Centuries-old royal succession laws are one step closer to modernization after the heads of Commonwealth countries agreed on Friday to remove gender-discrimination from the process used to choose the next monarch.

Under the 1701 Act of Settlement, a male heir takes precedence over female siblings and would leapfrog any older sisters to the throne.

Due largely in part to the enormous popularity of Prince William and his wife the Duchess of Cambridge, there has been a concerted push to update the laws to ensure the couple's firstborn will be the heir, regardless of gender.

The heads of all 16 Commonwealth countries still under the Queen must agree unanimously to any changes to the Act of Settlement, in order to ensure all members recognize the same monarch.

On Friday, they did just that, agreeing to the proposed changes.

"Put simply, if the Duke and Duchess of Cambridge were to have a little girl, that girl would one day be our queen," said British Prime Minister David Cameron in announcing the changes.

The leaders also agreed to remove a rule that banned the king or queen from marrying a Catholic.

Prime Minister Stephen Harper called the updates "obvious modernizations" that are long overdue.

"There was universal agreement, unanimous agreement that these changes simply recognize the equality of women and Catholics and they're long overdue," Harper said.

While the Commonwealth leaders have agreed to the changes, they will still have to be approved by their governments. Harper gave no timeline for when the House of Commons will vote on the amendment.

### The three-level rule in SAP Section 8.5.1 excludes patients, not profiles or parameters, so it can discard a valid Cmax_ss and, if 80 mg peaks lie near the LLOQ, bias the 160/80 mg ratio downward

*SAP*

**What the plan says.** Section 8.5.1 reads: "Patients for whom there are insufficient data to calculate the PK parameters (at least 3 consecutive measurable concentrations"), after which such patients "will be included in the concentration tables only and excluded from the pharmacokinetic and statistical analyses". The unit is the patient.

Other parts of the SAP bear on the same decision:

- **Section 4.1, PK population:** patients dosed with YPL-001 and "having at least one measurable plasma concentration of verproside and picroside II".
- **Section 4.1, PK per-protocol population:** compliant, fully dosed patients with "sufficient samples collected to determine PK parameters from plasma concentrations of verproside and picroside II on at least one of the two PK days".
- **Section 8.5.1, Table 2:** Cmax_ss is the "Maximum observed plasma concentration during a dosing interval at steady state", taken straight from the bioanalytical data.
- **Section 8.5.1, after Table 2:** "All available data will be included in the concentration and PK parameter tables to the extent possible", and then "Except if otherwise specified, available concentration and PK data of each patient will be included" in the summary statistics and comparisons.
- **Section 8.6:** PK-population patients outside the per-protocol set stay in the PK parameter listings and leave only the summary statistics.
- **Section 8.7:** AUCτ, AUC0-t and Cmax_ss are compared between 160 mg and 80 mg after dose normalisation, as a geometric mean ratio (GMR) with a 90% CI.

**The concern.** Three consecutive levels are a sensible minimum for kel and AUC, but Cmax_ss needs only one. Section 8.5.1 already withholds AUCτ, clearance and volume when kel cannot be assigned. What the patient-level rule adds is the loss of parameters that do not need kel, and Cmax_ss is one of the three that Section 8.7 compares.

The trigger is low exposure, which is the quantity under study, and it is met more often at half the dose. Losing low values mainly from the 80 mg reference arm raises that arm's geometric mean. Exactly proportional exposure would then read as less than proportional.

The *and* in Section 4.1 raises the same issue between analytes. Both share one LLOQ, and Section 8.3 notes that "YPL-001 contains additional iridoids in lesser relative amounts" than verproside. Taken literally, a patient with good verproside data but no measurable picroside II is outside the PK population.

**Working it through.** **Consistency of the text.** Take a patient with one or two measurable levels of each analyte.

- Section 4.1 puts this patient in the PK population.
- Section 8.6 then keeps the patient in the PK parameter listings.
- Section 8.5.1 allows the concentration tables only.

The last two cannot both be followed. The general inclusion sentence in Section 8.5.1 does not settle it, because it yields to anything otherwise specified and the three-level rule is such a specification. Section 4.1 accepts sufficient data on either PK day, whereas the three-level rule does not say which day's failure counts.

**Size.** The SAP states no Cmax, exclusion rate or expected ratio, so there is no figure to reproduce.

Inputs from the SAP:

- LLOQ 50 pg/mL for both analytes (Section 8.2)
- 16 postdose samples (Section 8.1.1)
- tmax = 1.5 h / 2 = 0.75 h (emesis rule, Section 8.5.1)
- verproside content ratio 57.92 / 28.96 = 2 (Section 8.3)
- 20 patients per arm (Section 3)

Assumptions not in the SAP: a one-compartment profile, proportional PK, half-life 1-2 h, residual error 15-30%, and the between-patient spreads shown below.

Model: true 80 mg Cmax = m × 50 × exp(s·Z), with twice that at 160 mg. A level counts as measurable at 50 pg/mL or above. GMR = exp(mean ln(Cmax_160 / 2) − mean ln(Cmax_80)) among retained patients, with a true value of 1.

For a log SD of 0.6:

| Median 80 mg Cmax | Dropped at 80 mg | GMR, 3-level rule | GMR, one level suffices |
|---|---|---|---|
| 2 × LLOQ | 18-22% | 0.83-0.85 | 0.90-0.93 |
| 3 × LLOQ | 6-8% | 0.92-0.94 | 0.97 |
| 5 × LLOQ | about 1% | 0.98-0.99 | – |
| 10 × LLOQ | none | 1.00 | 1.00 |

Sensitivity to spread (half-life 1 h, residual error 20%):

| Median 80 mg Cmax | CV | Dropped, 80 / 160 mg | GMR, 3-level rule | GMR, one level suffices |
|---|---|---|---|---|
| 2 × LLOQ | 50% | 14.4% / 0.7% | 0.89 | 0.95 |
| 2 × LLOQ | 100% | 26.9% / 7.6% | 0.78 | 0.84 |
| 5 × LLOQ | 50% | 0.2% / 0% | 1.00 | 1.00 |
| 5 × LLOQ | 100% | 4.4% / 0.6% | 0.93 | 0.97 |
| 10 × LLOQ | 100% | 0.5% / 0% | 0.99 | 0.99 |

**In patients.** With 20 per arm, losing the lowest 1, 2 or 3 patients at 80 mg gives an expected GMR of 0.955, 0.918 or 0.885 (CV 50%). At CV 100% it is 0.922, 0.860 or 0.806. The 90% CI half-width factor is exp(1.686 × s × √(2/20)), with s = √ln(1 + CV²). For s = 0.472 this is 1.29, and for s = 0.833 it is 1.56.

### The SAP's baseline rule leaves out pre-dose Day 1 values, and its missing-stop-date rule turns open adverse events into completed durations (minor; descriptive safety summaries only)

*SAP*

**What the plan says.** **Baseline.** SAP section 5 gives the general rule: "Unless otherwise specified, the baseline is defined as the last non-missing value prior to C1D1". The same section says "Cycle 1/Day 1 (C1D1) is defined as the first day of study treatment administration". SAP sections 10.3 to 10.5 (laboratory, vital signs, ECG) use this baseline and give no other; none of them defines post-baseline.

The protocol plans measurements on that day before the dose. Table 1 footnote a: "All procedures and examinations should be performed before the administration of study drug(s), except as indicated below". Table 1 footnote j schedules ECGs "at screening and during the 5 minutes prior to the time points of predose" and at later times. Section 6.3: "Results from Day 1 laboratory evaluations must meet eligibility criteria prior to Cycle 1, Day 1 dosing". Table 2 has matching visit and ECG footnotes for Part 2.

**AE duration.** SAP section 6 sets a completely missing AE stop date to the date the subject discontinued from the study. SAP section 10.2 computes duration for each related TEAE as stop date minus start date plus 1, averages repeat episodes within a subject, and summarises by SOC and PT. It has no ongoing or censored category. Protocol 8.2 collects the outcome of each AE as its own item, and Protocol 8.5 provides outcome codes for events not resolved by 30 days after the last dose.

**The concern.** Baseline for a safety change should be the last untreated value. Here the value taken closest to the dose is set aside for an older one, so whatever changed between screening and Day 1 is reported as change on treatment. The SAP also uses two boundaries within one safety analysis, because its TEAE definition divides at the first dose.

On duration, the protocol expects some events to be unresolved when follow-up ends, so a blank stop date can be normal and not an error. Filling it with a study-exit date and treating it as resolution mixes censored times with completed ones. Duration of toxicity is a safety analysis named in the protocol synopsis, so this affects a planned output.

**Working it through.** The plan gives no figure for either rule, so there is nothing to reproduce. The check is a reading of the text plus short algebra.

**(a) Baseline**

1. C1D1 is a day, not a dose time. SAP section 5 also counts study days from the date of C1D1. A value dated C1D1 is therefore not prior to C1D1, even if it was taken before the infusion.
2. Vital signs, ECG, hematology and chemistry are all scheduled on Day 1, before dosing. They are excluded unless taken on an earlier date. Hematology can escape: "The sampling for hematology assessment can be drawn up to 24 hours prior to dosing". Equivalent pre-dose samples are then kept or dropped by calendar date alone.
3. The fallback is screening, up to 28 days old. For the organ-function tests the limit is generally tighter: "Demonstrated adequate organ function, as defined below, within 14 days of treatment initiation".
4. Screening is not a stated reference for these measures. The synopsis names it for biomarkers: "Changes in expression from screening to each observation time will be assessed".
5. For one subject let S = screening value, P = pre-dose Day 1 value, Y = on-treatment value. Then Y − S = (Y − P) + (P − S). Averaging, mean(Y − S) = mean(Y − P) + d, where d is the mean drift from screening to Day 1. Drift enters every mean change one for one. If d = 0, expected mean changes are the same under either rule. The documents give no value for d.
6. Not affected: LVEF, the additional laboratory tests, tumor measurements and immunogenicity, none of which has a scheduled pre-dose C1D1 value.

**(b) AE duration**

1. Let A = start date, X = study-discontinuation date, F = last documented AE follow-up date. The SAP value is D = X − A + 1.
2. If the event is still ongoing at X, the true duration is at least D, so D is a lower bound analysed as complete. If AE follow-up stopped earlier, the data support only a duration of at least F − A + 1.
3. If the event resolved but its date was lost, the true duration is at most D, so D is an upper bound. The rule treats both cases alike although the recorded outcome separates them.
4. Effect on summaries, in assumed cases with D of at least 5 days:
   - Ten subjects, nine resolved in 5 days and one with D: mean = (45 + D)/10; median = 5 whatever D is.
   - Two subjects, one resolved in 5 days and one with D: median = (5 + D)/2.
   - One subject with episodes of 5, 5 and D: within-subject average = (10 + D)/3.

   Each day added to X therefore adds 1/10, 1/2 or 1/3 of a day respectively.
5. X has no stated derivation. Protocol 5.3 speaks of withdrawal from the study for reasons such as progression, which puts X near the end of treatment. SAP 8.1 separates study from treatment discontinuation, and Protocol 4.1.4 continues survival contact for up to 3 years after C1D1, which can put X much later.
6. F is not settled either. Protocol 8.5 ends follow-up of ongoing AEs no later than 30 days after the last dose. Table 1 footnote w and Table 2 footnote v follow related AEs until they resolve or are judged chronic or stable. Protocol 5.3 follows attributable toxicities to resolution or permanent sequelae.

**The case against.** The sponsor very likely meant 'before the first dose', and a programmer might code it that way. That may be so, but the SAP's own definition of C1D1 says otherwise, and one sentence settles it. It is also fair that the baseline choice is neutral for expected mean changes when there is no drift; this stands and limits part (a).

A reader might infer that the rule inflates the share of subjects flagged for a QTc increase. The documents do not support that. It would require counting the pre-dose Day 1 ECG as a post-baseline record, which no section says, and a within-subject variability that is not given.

Cameron wrote to all the Commonwealth leaders ahead of the summit, outlining his plan for reform and asking for their support.

Cameron said the antiquated laws simply don't fit with the values that the Commonwealth holds dear.

"We espouse gender equality in all other aspects of life and it is an anomaly that in the rules relating to the highest public office we continue to enshrine male superiority," Cameron wrote in his letter.

CTV's Richard Madan, travelling with Harper, said the 54 leaders taking part in the summit in Perth are also looking at updating human rights protections within the Commonwealth.

He said a working group has suggested the appointment of a commissioner of human rights to ensure standards are maintained across the Commonwealth. Madan said accusations of human rights abuses in Commonwealth countries are often not investigated.

"Of the 54 member states in the Commonwealth there's criticism that 40 of those countries still consider homosexuality a criminal offence, so there's a push to change that," Madan told CTV's Canada AM.